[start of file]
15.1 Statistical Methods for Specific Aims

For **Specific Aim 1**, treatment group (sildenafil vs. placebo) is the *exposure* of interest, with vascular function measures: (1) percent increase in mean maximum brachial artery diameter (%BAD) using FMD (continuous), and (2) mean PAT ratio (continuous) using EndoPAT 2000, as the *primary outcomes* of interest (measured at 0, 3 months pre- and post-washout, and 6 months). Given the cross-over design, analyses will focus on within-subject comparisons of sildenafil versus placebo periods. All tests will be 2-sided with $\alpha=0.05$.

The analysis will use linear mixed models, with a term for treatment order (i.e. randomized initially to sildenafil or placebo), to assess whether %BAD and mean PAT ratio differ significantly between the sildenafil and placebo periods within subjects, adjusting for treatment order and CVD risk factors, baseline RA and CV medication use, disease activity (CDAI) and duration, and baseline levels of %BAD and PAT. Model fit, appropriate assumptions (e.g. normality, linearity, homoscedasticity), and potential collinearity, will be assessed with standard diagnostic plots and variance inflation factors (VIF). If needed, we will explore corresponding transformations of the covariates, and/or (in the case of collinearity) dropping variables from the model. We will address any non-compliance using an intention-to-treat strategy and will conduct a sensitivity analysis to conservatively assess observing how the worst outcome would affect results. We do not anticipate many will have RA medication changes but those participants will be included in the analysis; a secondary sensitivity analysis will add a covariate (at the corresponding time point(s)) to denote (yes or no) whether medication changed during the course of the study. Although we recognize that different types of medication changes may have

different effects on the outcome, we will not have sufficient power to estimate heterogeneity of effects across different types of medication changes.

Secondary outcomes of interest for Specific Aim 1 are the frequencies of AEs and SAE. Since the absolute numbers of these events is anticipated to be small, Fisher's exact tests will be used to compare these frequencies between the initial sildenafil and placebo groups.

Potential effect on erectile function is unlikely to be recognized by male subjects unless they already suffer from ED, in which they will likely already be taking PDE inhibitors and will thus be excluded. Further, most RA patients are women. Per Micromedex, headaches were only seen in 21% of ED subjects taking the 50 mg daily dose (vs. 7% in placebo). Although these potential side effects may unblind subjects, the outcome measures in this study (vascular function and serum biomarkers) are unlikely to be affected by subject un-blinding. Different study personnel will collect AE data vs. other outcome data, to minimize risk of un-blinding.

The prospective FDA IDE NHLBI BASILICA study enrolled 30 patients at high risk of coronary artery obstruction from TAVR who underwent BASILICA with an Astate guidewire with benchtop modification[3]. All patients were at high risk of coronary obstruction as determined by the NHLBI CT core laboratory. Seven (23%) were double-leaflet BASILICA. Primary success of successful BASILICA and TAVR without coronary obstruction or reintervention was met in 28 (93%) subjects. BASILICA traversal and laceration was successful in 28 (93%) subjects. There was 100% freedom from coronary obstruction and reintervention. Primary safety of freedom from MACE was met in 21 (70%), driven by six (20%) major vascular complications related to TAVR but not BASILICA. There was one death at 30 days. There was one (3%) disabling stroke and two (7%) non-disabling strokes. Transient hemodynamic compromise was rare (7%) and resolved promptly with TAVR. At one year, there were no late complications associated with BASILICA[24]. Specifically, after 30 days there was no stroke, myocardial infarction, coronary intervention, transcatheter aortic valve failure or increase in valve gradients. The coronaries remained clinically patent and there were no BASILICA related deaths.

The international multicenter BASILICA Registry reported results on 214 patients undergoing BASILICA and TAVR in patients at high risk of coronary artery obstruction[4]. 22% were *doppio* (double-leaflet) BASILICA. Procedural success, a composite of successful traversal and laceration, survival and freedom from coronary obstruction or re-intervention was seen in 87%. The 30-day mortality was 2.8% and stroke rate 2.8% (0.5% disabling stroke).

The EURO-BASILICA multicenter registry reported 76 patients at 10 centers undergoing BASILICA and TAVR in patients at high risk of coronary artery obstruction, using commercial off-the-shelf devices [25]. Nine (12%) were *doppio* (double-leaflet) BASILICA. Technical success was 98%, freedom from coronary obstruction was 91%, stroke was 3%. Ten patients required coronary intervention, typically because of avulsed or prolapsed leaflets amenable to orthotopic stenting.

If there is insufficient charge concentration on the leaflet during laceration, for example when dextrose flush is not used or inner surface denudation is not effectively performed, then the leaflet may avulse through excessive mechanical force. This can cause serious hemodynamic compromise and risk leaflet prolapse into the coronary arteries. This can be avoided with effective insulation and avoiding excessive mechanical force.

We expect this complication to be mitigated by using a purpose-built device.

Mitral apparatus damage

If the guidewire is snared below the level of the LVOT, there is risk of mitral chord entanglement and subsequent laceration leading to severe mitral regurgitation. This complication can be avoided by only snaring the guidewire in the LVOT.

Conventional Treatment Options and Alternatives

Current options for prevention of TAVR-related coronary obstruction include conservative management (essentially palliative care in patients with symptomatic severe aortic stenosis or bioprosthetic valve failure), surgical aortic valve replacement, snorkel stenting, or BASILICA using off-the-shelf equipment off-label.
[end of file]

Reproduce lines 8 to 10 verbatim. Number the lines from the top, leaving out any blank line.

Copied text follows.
The international multicenter BASILICA Registry reported results on 214 patients undergoing BASILICA and TAVR in patients at high risk of coronary artery obstruction[4]. 22% were *doppio* (double-leaflet) BASILICA. Procedural success, a composite of successful traversal and laceration, survival and freedom from coronary obstruction or re-intervention was seen in 87%. The 30-day mortality was 2.8% and stroke rate 2.8% (0.5% disabling stroke).

The EURO-BASILICA multicenter registry reported 76 patients at 10 centers undergoing BASILICA and TAVR in patients at high risk of coronary artery obstruction, using commercial off-the-shelf devices [25]. Nine (12%) were *doppio* (double-leaflet) BASILICA. Technical success was 98%, freedom from coronary obstruction was 91%, stroke was 3%. Ten patients required coronary intervention, typically because of avulsed or prolapsed leaflets amenable to orthotopic stenting.

If there is insufficient charge concentration on the leaflet during laceration, for example when dextrose flush is not used or inner surface denudation is not effectively performed, then the leaflet may avulse through excessive mechanical force. This can cause serious hemodynamic compromise and risk leaflet prolapse into the coronary arteries. This can be avoided with effective insulation and avoiding excessive mechanical force.